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This chapter is from the book

Understanding Generic Profiles

Today, most color devices come with device profiles created by the manufacturer. These are known as generic, or canned, profiles because they represent averaged data from a particular device model as it behaved in the factory. The manufacturer will typically follow the process described in the preceding section and in other lessons in this book to create profiles for its devices.

While generic profiles are convenient, the challenge is that, well, they're generic. Each physical unit of any given make and model of device is going to be slightly different from the others, and environmental factors and age will affect the device's color-reproduction capabilities as well. Generic profiles do not factor in such unique characteristics. In some cases, generic profiles aren't bad, particularly those for some desktop printers that are linear in response (well behaved) or have built-in calibration utilities. Indeed, some printer manufacturers include different profiles for the various types of ink and paper they manufacture. Using these profiles will definitely improve the predictability and accuracy of color reproduction. But for other devices, such as displays, generic profiles are going to have a minimal impact on your results.

Obtaining Generic Profiles

The first way to acquire generic profiles, as just explained, is from device manufacturers. Scanners, displays, and printers typically come with generic profiles that are installed automatically with the device software. In some cases, however, you may need to download the profiles separately. Some vendors make profiles available for download from their Web sites, including profiles for different printer paper and ink combinations.

There are other ways to obtain generic profiles. First, from imaging-software application developers. Most imaging applications include a set of profiles for common working spaces and devices. A good place to start is with Adobe Photoshop, which is likely to be the most common color-management application you will use.

Adobe Photoshop ships with a variety of profiles, including

  • Adobe RGB (1998)
  • Apple RGB
  • ColorMatch RGB
  • U.S. Web Coated (SWOP) v2
  • U.S. Web Uncoated v2
  • U.S. Sheetfed Coated v2
  • U.S. Sheetfed Uncoated v2
  • Euroscale Coated v2
  • Euroscale Uncoated v2
  • Japan Standard v2

Another way to obtain generic profiles is through profiling services, service bureaus, and printers who have profiled their devices and presses and have made those profiles available on their Web sites. Other services offer a repository of profiles for different offset and digital photo printers. Dry Creek Photo, for example, offers a database of profiles at for digital photo printers around the country—a useful resource if you outsource image printing.

Finally, there's, you guessed it, the Internet. A variety of Internet sites offer profiles, typically a combination of free and for-sale profiles. For example, the Seattle firm Chromix has an area on its Web site ( where you can find and download profiles for a variety of devices, including printing presses.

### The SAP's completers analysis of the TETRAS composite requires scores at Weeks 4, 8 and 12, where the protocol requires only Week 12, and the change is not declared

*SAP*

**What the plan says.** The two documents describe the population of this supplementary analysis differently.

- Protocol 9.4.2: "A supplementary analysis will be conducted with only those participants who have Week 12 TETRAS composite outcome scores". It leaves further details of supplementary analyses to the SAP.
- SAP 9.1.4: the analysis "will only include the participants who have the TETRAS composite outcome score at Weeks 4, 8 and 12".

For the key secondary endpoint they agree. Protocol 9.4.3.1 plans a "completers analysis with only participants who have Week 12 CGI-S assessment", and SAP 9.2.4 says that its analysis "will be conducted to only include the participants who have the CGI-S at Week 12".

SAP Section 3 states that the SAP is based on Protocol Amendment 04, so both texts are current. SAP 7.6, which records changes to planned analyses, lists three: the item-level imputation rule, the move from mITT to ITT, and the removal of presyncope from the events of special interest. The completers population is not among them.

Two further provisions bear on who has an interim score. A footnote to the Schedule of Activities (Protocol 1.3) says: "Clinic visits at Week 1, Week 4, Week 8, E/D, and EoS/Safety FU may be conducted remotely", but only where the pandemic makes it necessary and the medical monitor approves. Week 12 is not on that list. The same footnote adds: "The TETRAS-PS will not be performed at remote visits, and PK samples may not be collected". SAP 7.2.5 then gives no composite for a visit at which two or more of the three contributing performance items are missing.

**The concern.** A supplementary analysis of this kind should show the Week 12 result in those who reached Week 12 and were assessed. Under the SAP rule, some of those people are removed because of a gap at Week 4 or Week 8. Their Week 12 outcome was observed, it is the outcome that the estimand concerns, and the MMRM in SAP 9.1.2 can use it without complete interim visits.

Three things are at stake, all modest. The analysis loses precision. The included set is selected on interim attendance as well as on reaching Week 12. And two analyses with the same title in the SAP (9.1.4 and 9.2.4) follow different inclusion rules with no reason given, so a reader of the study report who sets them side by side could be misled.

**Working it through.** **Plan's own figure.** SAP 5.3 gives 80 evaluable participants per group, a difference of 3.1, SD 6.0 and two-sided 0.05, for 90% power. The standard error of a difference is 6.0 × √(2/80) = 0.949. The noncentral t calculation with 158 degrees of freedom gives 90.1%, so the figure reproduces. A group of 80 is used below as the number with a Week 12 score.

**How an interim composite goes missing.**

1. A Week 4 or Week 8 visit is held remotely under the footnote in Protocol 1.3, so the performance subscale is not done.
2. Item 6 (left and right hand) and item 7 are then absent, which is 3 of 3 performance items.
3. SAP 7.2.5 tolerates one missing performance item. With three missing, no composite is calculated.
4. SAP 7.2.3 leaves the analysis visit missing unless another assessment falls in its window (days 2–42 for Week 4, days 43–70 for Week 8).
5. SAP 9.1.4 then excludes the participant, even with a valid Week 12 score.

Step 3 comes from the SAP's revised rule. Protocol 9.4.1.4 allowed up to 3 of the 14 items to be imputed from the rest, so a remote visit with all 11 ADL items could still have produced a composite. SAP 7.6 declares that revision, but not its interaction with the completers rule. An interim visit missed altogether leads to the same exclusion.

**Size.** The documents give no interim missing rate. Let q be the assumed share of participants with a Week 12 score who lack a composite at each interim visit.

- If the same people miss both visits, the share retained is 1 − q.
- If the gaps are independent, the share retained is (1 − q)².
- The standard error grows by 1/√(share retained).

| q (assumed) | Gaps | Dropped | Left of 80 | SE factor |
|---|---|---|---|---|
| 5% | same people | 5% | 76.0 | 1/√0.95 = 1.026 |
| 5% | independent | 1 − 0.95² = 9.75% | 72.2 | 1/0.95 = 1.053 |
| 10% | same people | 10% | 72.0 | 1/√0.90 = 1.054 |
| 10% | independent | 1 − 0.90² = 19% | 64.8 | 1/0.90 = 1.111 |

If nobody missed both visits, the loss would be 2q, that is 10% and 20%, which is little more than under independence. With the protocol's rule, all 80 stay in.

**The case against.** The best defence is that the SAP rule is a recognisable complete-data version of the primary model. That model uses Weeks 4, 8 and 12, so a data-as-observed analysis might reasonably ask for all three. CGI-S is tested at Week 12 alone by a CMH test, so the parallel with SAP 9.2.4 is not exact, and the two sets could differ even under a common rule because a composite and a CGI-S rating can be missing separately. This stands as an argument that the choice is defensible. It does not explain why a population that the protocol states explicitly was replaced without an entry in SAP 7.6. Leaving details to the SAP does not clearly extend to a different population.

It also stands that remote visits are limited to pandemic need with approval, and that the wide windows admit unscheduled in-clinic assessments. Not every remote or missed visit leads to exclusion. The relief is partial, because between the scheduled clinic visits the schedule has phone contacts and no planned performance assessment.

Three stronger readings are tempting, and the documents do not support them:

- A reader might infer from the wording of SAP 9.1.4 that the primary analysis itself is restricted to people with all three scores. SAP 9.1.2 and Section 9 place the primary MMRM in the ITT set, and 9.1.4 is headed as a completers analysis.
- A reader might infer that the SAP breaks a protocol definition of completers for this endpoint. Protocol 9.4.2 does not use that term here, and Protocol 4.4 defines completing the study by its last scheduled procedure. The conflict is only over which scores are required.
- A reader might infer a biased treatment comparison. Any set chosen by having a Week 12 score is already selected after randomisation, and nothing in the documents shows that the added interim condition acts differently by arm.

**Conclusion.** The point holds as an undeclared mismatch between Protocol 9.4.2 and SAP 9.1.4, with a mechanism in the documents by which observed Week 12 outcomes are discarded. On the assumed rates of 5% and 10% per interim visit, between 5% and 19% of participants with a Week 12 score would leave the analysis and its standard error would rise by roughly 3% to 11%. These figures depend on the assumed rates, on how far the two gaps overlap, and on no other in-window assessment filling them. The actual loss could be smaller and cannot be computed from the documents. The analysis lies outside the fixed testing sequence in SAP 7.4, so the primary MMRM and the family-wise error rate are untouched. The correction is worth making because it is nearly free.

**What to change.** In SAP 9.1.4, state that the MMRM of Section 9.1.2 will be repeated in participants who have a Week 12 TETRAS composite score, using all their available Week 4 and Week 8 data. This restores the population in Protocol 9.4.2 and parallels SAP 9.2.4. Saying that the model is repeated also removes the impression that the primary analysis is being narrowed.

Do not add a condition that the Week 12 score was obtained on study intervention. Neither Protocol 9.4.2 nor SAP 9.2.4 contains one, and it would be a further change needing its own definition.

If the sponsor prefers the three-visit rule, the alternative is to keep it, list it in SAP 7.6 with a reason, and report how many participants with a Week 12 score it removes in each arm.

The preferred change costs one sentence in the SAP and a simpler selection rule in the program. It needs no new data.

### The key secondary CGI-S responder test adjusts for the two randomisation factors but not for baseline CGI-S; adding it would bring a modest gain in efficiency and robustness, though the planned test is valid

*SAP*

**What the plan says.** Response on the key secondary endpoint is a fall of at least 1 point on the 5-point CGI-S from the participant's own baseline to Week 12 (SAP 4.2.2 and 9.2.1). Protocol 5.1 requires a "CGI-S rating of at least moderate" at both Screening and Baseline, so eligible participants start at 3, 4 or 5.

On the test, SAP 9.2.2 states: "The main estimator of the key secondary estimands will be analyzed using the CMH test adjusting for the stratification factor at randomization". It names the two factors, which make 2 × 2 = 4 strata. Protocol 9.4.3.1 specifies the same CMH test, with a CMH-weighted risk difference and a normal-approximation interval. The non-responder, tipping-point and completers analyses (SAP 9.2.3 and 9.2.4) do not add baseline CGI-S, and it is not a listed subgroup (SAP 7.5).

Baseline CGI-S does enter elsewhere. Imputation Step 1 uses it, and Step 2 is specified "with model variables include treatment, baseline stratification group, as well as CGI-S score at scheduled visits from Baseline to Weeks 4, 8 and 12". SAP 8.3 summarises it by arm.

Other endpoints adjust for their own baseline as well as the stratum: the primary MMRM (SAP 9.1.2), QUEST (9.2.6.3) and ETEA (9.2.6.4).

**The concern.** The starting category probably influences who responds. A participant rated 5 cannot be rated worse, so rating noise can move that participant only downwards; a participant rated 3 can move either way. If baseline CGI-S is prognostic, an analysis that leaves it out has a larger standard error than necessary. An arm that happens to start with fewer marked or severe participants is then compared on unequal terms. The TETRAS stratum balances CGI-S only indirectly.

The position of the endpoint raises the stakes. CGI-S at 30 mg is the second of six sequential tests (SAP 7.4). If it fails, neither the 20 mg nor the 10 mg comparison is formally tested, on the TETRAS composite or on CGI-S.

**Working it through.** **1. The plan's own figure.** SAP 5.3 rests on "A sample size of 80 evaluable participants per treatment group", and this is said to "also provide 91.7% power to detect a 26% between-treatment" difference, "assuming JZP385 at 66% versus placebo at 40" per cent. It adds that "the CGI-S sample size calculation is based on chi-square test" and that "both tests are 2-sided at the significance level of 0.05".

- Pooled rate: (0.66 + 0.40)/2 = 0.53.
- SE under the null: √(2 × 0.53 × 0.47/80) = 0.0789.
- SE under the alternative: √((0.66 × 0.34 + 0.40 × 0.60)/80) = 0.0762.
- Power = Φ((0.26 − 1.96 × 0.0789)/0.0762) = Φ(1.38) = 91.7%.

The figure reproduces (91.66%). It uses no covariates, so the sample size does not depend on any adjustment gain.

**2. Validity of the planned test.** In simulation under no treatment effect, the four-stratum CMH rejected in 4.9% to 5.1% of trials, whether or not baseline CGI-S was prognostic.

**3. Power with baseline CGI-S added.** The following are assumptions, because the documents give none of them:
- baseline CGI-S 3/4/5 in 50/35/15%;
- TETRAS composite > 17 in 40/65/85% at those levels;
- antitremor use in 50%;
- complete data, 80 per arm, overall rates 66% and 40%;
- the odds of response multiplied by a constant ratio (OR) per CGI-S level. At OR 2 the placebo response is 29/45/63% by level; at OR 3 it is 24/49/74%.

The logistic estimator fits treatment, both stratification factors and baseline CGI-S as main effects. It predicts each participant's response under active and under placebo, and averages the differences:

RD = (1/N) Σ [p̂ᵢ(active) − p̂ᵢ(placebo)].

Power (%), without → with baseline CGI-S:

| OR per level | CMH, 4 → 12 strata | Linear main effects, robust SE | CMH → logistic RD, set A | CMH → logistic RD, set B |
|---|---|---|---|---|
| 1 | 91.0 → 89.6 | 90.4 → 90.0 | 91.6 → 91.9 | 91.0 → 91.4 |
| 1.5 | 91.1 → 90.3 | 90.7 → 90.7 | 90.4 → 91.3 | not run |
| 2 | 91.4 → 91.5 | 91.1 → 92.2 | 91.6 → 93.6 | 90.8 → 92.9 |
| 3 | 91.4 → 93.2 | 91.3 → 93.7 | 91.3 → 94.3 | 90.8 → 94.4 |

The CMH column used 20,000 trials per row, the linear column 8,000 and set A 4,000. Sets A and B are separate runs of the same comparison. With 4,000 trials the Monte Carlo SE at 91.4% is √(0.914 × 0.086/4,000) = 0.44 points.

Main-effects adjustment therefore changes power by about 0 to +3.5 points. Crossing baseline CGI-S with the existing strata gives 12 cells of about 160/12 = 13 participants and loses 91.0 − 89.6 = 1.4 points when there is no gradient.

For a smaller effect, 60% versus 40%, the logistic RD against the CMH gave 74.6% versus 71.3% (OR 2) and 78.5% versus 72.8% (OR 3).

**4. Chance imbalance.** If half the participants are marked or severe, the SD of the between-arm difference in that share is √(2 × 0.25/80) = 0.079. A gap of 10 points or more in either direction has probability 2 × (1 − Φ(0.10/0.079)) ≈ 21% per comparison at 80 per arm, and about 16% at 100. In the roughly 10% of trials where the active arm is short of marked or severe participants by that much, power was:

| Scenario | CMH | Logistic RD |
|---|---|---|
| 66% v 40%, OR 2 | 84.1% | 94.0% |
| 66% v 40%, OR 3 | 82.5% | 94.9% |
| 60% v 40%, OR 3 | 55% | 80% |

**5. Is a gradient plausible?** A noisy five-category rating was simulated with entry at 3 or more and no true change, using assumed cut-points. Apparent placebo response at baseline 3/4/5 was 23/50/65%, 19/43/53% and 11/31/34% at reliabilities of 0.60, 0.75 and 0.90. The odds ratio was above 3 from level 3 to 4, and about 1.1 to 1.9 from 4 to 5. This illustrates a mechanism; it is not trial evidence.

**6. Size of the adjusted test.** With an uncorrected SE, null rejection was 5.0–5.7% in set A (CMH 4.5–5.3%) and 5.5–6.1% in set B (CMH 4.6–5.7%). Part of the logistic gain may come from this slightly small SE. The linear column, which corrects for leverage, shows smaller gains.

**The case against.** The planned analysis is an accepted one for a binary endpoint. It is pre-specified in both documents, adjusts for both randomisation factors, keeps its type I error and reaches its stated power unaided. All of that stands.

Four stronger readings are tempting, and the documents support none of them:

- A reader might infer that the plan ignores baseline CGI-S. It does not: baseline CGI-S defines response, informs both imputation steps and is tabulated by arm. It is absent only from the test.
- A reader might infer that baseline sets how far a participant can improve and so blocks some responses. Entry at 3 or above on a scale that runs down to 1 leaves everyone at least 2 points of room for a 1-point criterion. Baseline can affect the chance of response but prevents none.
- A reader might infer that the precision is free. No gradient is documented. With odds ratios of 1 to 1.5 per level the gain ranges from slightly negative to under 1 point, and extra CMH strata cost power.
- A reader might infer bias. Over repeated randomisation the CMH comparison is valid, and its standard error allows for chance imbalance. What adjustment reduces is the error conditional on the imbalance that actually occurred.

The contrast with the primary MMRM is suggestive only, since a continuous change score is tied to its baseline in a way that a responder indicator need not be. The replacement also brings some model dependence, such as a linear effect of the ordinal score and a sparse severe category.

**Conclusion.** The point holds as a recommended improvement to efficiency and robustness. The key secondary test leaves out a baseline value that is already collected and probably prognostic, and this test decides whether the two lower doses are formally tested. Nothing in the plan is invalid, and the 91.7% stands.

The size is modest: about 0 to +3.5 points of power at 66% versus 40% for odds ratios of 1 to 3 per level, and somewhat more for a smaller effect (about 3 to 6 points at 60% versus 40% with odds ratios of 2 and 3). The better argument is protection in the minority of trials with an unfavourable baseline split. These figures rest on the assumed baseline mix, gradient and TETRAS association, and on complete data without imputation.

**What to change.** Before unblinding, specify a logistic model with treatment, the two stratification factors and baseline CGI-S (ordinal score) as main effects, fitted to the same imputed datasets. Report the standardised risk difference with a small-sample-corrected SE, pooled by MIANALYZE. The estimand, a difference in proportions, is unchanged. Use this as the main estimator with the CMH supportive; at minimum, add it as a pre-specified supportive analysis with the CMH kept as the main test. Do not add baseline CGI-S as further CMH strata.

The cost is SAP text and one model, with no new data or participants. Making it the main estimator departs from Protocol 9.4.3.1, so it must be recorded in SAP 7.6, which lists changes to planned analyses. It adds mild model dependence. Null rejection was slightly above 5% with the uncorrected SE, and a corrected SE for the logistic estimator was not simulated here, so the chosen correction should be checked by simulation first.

Installing Generic Profiles

If you decide to use generic profiles to get your color-managed workflow rolling, choose one of the methods described in the preceding section to obtain one or more profiles for devices in your workflow and then perform the following steps to install them:

  1. Download the profile or profiles from the Internet to your Desktop, or if the profiles come as part of an installer, double-click the Installer or Disk Image icon, and the profiles will be installed automatically.
  2. If the profiles are not part of an installer, simply copy or drag them to the Macintosh HD > Library > ColorSync > Profiles directory, as shown in the following image. Installing in this location requires administrator privileges, and the profiles will be available to all users.

    After you complete the installation, use the Color Sync Utility to verify that it installed correctly.

  3. Navigate to Applications > Utilities and double-click the ColorSync Utility to launch it.
  4. Click the Profiles icon.

    The Profiles section of the ColorSync Utility displays profiles grouped by location, class, or space. For this exercise, click the downward-pointing arrow and choose “Group by class.” The ColorSync Utility groups installed profiles by the following classes: Input Profiles, Display Profiles, Output Profiles, Device-Link Profiles, Abstract Profiles, Colorspace Profiles, and Name Profiles.

  5. Click the triangle next to the type of profile you just installed, such as Output Profiles.
  6. Scroll down the list until you find the recently installed profile, and then click on its name to view information about the profile. A navigable 3D color model of the device's gamut is displayed on the right.
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